Classical: Sight Readings: Bullets over Brondesbury

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The Independent Culture
WHY IS classical music - alone among the arts - so resolutely unpoliticised? And why, when it tries to be political, are the results so pathetic? Consider Tan Dun's symphony for the Hong Kong handover, or Simon Rattle's "banned music" love-in with Islingtonian New Labour. On second thoughts, don't consider them at all. The opera director Peter Sellars may effectively politicise Handel and Mozart, but his new-minted collaborations with the composer John Adams don't hit the button. Tippett and Britten dipped a fastidious toe in political waters, and drew it out again; Hans Werner Henze dived in boldly, then found he wasn't in his element. Hindemith, Zimmermann, Shostakovich? No, for a satisfyingly full-blooded engagement between music and politics you have to go back to Verdi, the Romantics and Beethoven.

But opera composers still can't resist the challenge. Nigel Osborne returns to it year after year; one of his key works is an opera called Sarajevo. On Sunday, the Staatsoper in Hanover will host the premiere of London Under Siege, which carries on where Sarajevo left off. It is significant that its composer, David Wilde, is a colleague of Osborne's. Wilde's opera adopts the time-honoured formula of standing history on its head: while the citizens of Westminster starve in their basements - and get picked off by snipers whenever they make a foray for water - the comfortably affluent Bosnians block all political attempts to lift the siege.

What brought this British-trained pianist-composer into the game? Pure accident, replies Wilde. He had been inspired by the heroism of Sarajevo's musicians to compose a cello tribute (which Yo-Yo Ma now performs). While visiting the city he got caught in Karadzic's blockade, and fell in with Goran Simic, a local poet, who both proposed the idea for an opera and, in three frenetic days, bashed out its libretto. The plot portrayed cruel domestic predicaments; the fuelling anger was directed both at the genocidal Serbs and at what Wilde terms "the smothering blanket of spurious neutralist terminology" with which the European media cloaked the ugly truth. Putting snipers on London's Monument was a necessary shock-tactic.

Wilde's compositions are theoretically atonal but in fact quite easy on the ear. "The great god who stands behind this new work is Alban Berg," he says. "But his archangel is George Gershwin." The staging will be symbolist. The Staatsoper agreed to host the show on condition that it didn't inflate its budget: the orchestra and two of the soloists are studying at the music academy where Wilde teaches, and are performing for free.

Among the guests on Sunday will be the president of the canton of Sarajevo, though Wilde accepts that there's no chance of putting it on in that city for the time being. Getting the orchestra in, he says, would be immensely difficult. But he would love to have the opera staged in London. Where? "Oh, by anyone who showed an interest." Any London critics coming? "Not as yet." So listen up: the last performance is on St Valentine's Day.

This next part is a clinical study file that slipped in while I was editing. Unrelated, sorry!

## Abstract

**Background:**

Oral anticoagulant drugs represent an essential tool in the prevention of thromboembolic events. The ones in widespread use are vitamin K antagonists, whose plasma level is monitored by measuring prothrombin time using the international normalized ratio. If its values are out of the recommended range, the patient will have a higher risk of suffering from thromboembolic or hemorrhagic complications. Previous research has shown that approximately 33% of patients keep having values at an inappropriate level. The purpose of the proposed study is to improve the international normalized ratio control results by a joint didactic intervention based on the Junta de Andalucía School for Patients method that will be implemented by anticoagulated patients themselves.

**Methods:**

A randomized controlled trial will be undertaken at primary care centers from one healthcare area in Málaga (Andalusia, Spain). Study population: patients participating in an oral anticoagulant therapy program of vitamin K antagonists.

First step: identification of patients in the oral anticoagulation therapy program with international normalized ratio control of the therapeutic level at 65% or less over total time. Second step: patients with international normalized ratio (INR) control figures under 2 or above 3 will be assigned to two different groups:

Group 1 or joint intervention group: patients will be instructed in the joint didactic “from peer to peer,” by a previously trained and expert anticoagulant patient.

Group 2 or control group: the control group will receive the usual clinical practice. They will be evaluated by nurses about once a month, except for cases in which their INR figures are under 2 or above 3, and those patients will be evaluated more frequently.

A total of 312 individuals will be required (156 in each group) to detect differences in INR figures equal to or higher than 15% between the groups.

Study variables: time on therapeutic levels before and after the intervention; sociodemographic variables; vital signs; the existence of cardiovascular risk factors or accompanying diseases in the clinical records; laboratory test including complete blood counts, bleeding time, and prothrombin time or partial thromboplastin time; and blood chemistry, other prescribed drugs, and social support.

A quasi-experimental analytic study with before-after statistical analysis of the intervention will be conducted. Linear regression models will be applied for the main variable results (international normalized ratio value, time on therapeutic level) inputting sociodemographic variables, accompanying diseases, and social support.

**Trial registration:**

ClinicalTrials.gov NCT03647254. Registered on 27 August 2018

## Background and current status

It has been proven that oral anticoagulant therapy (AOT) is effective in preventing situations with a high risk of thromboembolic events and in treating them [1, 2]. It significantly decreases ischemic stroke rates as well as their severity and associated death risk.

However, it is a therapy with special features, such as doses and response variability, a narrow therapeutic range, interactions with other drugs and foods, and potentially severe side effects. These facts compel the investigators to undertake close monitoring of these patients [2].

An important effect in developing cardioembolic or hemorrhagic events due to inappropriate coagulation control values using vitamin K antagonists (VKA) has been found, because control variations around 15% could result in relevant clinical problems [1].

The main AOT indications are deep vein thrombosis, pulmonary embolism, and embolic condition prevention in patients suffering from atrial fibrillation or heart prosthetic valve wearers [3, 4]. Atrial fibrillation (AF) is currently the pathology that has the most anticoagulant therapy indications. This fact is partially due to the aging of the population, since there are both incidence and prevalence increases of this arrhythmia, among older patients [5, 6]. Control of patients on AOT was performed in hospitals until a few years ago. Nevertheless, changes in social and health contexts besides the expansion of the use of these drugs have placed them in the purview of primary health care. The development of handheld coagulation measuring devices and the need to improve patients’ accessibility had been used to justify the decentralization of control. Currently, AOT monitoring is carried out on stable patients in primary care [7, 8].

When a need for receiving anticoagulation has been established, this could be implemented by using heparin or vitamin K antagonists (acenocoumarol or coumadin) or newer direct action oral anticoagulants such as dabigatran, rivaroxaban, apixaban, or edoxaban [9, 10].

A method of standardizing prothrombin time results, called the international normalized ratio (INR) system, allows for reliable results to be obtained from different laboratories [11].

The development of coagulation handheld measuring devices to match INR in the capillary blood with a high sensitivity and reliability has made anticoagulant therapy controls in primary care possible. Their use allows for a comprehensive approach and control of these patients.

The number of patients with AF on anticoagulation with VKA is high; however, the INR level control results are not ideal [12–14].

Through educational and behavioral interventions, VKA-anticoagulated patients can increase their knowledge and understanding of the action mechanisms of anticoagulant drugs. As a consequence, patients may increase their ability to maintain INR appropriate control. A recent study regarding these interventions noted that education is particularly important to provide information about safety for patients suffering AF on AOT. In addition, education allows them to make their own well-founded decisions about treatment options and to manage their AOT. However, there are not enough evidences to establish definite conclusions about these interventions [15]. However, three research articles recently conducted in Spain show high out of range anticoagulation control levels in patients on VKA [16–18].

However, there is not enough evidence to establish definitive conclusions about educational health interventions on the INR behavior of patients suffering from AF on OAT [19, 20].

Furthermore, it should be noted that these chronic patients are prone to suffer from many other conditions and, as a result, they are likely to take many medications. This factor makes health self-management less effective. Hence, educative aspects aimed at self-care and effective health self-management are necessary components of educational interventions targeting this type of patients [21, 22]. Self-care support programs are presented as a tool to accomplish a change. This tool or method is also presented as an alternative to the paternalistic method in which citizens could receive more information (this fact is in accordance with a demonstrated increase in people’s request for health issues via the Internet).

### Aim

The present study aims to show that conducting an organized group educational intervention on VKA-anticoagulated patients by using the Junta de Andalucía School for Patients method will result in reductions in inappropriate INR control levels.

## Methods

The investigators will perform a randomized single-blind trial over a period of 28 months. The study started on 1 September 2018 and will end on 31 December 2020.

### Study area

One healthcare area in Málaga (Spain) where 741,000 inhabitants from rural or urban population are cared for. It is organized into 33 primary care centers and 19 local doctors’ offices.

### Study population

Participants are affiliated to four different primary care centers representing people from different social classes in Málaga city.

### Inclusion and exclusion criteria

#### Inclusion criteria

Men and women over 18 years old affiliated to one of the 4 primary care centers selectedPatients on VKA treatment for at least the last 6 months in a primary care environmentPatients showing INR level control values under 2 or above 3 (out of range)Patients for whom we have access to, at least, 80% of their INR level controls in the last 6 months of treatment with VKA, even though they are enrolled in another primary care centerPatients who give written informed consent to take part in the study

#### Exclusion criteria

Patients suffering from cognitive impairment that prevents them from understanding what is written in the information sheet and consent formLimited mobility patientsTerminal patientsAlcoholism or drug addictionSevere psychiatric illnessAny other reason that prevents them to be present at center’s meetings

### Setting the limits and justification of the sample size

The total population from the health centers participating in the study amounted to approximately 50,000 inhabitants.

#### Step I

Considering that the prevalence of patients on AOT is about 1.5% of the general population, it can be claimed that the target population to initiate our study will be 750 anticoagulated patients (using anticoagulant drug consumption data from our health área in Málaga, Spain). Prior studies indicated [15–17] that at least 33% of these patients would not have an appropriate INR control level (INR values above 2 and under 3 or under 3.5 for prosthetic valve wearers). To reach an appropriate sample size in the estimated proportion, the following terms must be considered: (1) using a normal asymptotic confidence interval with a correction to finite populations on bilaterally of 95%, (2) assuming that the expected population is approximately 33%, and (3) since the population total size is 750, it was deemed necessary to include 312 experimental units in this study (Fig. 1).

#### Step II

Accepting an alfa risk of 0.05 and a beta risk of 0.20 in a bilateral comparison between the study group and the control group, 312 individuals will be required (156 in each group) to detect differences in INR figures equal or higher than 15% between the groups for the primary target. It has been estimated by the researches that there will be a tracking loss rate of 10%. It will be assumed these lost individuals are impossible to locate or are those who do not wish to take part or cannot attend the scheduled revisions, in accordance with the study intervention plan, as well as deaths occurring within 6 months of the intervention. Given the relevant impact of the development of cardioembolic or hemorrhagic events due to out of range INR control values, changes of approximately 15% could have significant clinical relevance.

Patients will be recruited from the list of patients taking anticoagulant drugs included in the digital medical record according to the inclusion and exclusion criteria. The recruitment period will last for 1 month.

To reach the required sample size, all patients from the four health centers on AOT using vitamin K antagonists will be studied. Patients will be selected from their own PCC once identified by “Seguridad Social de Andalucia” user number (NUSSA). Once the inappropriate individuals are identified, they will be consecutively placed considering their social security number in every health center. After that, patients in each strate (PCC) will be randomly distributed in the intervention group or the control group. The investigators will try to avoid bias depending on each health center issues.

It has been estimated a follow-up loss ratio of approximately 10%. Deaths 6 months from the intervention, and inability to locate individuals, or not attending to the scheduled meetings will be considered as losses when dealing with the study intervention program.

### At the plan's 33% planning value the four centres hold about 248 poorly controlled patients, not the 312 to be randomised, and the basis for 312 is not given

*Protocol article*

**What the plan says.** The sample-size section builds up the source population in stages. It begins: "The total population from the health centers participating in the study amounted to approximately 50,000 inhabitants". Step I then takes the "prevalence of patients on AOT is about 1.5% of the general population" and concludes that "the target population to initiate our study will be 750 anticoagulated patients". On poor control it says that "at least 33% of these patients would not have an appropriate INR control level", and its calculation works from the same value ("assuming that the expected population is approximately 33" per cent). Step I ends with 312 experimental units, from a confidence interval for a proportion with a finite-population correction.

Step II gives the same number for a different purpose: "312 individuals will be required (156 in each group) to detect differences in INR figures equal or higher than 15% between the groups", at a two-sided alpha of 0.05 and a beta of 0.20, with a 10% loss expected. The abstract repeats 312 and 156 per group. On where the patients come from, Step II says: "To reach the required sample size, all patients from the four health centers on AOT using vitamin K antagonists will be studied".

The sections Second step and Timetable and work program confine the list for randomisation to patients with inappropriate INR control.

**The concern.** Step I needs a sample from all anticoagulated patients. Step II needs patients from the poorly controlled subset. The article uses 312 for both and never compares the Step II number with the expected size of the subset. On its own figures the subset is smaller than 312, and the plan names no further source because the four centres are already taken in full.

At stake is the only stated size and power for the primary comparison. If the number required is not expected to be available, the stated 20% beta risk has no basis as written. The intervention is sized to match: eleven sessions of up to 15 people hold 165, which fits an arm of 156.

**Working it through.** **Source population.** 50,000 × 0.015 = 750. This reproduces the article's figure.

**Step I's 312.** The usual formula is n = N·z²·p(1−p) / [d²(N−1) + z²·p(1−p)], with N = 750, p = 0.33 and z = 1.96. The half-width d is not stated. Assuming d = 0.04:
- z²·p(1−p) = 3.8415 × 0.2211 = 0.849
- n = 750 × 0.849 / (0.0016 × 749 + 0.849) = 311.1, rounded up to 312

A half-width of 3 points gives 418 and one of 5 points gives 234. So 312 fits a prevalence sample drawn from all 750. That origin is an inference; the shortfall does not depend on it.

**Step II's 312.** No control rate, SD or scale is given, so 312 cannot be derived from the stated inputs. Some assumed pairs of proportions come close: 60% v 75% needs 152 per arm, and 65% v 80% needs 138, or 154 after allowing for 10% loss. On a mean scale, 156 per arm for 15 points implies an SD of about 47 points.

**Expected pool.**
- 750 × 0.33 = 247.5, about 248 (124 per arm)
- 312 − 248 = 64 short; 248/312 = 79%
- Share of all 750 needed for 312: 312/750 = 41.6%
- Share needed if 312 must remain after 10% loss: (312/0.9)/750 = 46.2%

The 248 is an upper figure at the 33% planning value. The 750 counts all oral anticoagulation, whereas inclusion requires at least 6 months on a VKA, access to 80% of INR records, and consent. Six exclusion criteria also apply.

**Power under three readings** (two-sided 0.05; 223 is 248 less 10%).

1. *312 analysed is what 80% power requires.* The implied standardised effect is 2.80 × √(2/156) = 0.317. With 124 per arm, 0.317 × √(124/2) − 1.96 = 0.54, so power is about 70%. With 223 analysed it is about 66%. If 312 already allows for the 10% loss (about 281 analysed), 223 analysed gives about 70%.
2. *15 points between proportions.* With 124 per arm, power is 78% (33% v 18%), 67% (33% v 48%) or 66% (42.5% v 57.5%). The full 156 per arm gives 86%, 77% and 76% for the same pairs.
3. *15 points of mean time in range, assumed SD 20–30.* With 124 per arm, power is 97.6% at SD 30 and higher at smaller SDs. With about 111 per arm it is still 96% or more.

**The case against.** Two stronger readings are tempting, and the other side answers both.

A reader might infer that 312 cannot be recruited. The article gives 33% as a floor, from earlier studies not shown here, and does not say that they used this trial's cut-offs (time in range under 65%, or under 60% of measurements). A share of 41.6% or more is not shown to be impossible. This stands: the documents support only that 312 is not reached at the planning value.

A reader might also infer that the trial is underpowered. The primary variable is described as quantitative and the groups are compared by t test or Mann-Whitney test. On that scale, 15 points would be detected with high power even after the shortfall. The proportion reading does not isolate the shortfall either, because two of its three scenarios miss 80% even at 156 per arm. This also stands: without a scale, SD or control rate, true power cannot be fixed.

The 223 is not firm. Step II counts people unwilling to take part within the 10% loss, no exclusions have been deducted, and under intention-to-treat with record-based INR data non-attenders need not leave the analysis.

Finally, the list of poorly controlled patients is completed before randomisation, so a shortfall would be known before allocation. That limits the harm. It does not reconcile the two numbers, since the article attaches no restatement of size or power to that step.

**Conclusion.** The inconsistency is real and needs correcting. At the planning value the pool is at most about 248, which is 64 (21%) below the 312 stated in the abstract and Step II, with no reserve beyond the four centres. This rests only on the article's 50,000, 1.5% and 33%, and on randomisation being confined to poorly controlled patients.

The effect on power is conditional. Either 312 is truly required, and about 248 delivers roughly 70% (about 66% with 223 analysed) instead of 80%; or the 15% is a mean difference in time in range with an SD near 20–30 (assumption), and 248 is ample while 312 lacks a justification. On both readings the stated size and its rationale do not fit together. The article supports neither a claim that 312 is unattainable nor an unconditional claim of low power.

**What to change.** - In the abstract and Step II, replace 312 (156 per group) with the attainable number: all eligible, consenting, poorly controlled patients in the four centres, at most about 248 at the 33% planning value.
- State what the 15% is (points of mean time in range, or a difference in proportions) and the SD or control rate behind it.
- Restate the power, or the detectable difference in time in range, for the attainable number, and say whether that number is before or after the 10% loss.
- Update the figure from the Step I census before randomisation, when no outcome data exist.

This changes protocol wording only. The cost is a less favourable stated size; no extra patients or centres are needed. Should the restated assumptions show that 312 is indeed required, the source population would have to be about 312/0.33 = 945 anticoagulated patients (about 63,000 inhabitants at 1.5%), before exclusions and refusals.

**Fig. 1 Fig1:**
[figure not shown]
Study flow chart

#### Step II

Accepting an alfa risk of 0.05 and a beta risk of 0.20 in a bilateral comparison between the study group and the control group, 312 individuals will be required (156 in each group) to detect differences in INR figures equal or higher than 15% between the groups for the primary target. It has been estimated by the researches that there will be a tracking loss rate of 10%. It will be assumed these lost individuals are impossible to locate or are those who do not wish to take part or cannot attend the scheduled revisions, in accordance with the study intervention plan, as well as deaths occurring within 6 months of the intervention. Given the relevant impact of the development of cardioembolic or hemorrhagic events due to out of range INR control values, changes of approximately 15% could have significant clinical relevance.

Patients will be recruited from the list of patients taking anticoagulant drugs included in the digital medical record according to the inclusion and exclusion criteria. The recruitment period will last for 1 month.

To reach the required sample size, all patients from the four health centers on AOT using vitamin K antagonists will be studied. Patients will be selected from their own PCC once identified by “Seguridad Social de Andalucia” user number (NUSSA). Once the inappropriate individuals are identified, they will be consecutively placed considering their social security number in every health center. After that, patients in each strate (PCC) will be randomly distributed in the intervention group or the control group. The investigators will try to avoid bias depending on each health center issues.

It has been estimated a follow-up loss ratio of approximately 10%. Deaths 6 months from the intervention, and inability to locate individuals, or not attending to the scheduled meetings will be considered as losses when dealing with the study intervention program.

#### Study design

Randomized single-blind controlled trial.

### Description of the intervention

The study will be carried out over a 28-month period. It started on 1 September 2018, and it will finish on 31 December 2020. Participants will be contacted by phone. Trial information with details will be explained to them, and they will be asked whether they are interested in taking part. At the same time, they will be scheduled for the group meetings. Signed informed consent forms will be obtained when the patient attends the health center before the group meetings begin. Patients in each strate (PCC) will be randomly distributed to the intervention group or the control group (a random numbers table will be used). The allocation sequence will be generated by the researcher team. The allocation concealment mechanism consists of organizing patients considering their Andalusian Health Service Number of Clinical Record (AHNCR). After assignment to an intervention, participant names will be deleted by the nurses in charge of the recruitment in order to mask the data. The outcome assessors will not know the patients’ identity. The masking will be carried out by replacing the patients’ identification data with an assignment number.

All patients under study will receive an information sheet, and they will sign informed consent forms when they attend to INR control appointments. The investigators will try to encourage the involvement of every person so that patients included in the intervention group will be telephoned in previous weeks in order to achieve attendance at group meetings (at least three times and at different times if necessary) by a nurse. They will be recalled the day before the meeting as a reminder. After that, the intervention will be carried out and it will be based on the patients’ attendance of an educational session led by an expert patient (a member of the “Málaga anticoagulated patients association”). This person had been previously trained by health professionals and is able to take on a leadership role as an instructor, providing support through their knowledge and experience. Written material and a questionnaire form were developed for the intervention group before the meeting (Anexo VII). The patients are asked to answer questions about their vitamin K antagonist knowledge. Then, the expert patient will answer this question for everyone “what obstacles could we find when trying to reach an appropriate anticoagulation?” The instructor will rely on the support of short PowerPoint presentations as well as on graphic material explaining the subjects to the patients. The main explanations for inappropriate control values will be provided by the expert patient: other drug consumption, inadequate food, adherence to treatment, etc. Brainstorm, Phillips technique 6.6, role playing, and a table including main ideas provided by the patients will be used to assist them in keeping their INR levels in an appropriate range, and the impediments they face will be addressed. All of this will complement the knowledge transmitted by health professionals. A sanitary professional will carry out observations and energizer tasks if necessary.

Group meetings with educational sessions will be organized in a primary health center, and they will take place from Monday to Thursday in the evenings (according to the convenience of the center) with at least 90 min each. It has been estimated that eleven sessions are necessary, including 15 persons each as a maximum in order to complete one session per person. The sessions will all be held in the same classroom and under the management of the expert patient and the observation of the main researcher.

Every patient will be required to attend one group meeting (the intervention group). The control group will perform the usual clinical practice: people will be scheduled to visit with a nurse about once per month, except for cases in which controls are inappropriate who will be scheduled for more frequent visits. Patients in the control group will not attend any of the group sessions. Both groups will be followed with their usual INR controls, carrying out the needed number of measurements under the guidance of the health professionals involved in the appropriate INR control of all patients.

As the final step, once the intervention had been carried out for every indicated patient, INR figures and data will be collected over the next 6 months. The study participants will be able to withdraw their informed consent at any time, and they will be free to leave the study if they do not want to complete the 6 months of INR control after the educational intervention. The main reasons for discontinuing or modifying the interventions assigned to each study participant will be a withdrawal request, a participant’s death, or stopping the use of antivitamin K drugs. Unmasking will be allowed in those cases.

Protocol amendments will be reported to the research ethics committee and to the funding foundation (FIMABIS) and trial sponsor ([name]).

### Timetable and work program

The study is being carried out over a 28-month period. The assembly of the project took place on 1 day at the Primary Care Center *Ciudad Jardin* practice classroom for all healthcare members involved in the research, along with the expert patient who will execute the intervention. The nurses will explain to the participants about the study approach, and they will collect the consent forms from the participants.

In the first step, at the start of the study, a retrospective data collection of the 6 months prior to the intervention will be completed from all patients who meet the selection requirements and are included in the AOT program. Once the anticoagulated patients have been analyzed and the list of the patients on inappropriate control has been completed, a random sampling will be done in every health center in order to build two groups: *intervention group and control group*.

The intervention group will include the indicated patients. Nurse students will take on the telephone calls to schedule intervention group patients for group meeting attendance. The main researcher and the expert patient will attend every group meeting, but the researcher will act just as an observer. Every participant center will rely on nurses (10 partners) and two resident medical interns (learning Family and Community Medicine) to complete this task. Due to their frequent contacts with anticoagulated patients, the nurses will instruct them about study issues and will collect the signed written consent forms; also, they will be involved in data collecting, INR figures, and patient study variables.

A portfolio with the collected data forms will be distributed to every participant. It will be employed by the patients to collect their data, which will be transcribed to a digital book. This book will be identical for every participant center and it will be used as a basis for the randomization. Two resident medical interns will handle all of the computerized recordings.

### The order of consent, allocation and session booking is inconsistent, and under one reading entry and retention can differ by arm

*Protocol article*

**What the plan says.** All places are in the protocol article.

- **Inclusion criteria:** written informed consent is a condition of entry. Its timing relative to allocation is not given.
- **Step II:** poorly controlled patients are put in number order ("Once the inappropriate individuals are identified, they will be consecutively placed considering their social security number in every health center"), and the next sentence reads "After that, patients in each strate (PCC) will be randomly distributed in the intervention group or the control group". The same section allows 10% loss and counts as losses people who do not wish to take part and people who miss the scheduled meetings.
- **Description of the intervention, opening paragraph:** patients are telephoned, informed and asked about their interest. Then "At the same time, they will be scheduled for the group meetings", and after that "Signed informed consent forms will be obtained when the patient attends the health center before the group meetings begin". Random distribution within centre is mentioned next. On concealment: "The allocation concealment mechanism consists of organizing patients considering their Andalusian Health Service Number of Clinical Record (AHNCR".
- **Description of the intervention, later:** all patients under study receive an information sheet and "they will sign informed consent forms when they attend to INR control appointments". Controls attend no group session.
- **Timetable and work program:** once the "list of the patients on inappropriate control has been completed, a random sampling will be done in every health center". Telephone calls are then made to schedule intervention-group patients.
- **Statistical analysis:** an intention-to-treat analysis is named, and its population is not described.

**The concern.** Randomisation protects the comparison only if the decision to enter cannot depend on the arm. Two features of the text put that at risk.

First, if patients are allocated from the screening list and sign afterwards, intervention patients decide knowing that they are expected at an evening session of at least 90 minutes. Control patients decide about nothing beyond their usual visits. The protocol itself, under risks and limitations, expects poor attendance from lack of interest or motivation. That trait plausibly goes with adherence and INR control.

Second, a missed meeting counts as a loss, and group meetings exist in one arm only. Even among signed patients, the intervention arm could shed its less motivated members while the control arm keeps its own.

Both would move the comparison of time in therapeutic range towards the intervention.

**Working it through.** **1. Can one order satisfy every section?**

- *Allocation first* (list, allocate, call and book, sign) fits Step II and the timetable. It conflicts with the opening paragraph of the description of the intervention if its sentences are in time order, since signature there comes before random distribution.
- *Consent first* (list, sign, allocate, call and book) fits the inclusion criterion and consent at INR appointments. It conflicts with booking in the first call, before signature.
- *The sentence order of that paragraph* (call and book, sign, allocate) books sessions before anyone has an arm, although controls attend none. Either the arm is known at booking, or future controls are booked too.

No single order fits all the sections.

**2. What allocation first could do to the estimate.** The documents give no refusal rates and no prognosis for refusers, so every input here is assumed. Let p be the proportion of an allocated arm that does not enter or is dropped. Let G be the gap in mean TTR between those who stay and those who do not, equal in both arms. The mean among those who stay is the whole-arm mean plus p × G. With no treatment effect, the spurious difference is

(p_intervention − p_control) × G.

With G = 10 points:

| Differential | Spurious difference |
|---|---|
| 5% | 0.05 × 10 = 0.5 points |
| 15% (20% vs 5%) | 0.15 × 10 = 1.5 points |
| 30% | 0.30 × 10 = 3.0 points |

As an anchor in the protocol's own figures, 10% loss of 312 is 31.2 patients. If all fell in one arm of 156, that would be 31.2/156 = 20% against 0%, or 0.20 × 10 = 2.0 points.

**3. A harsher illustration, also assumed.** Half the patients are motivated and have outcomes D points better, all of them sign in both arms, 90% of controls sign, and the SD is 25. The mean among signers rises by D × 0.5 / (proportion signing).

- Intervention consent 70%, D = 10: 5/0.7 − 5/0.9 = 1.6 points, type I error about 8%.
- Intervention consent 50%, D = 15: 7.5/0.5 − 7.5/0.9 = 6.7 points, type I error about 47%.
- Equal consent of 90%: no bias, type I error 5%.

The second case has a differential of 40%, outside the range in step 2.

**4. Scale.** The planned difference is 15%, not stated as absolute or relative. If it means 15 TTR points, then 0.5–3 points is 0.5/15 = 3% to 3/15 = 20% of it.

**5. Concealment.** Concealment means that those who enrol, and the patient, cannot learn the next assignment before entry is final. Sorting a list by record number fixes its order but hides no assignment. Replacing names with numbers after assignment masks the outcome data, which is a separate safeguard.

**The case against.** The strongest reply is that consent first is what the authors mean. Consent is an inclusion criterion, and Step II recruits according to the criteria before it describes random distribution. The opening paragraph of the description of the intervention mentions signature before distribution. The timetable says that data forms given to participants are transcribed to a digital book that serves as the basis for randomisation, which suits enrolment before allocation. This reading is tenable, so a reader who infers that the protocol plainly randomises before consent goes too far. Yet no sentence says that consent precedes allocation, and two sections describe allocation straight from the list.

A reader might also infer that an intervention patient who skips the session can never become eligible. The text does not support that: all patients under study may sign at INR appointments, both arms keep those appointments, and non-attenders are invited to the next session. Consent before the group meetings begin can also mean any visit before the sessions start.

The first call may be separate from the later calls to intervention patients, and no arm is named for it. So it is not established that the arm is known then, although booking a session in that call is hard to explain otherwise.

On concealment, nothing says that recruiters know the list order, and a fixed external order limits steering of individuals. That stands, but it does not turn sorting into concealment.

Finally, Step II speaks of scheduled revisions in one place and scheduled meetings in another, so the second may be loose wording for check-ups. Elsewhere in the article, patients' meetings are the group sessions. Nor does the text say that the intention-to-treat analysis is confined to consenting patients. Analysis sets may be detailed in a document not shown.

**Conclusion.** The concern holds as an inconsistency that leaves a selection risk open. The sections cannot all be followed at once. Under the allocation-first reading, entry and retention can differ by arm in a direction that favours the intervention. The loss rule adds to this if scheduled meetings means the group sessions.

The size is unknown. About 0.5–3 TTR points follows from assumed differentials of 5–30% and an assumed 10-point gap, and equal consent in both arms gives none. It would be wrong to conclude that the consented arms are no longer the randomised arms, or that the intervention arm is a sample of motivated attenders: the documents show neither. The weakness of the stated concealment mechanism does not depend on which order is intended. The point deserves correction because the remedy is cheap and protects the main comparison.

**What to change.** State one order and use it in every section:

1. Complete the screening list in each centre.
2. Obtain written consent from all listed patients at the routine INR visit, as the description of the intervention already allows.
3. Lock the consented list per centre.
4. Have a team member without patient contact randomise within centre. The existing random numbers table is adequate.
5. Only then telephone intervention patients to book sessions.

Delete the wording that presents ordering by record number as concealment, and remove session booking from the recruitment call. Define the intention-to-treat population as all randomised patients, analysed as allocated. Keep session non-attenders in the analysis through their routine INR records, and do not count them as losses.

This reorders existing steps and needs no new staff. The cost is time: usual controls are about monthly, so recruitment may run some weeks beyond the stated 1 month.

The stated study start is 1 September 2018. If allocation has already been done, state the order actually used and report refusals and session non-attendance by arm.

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THIS WEEK, John Kieffer leaves Artangel to become the British Council's music officer. What will be his aim? "To update the image of Britain. To reflect a musical culture which is much more broad-based than the commercial pop and commercial classical industries." Meaning? "Folk, jazz, new forms of pop and rock. Electronic and dance music, and all the new fusions, hybrids, and crossovers." He's keen to export music in "club-type formats"; he's excited by cutting-edge manifestations of DJ culture.

"A key aspect of British Council policy is to attract the younger generation abroad - to catch the opinion-formers of the future." Asked to name his favourite musical phenomena he throws in Mark Anthony Turnage alongside Asian dub music, and he thinks the world of the pianist Joanna MacGregor. He points to the Nikki Yeoh jazz trio's current Indian tour - interspersing their concerts with workshops for local musicians - as the ideal initiative.

But the British Council has for years been feeling the pinch; its tiny budget must be cleverly spent. Will he impose a policy change? "There will be some tweaking, in favour of non-classical forms," he replies.

So there we have it. You can see what he means, and it certainly chimes with Blairism, but somehow I can't get excited about exporting DJs. Moving with the times is a far subtler business than simply spotting what's hot, when you're dealing with societies out of sync with your own. In unfamiliar climes, the cosy old string quartet can sound like the gods at play, rather than yesterday's news - as metropolitan trend-chasers like to think.

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